100 Years of General Relativity
Many people have been celebrating the centenary of the birth of Einstein’s Theory of General Relativity this year, but it’s not obvious precisely what date to select. I’ve decided to go for today, partly because the News on BBC Radio 3 did when I work up this morning, but also because there is a well-known publication that mentions that date:
The 25th November 1915 was the date on which Einstein presented the “final” form of his theory to the Prussian Academy of Sciences. You can find a full translation of the paper “The Field Equations of Gravitation” here. You will see that he refers to a couple of earlier papers in that work, but I think this one is the first presentation of the full theory. It fascinated me when I was looking at the history of GR for the textbook I was working on about 20 years ago that the main results (e.g. on cosmology, the bending of light and on the perihelion of mercury) are spread over a large number of rather short papers rather than all being in one big one. I guess that was the style of the times!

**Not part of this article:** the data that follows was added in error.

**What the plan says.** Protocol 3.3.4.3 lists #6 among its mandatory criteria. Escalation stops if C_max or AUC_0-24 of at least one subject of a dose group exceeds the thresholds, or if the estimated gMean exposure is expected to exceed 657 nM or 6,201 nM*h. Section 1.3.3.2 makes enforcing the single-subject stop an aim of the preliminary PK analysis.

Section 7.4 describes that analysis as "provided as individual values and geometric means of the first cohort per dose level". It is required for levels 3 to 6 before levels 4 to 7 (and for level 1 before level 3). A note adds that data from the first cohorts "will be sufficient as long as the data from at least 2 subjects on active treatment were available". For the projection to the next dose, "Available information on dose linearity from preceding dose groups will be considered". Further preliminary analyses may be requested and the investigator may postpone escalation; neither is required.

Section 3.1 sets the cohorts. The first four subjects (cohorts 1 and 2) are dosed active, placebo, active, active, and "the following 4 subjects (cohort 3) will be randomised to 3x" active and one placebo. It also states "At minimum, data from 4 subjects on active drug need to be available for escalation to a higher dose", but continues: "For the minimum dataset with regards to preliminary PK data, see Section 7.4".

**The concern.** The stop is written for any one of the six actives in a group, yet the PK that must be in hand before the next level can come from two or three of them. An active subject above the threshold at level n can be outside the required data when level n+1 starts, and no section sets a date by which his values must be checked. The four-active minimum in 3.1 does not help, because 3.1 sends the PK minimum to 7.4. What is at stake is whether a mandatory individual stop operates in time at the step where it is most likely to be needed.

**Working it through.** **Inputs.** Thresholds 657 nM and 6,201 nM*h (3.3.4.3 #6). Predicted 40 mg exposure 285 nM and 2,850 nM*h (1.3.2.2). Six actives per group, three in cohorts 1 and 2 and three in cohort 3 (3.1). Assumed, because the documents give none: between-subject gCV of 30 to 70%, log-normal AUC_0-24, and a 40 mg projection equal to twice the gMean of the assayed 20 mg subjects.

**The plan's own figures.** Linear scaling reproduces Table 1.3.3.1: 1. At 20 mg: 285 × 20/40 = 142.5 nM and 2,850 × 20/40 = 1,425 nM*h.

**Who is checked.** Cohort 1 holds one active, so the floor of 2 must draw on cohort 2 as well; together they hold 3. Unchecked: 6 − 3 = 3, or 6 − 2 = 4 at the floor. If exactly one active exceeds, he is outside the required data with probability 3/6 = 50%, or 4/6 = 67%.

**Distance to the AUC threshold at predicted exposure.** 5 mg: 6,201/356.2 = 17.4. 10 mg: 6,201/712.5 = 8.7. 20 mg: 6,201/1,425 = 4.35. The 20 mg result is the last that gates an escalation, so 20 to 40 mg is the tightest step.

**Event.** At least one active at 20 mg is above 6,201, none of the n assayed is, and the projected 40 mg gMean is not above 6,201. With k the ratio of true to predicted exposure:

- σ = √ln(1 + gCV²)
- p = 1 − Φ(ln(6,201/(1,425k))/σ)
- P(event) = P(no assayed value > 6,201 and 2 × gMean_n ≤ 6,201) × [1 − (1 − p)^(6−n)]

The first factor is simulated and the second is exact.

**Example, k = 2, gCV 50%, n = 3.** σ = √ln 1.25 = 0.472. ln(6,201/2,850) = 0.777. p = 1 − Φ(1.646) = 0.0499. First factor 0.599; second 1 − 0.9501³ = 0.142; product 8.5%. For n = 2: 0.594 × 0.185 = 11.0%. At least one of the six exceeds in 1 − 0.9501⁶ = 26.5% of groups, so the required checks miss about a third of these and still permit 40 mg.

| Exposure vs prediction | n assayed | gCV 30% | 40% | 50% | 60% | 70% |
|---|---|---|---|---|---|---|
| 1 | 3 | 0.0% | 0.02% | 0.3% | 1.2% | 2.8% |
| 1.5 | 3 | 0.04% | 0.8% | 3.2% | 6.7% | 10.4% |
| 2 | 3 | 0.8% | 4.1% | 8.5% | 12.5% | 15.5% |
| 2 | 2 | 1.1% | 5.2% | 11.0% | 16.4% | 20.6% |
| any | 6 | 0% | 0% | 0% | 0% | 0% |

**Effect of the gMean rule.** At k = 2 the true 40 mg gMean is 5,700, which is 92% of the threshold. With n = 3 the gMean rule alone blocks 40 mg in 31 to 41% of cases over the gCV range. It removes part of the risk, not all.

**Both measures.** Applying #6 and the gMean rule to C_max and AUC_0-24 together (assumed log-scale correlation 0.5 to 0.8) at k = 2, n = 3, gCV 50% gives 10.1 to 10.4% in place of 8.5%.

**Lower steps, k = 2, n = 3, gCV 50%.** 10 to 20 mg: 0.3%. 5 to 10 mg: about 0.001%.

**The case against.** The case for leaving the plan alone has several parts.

So there you are, General Relativity has been around for 100 years. At least according to one particular reference frame…
Oh, and here’s a cute little video – funded by the Science and Technology Facilities Council – celebrating the centenary: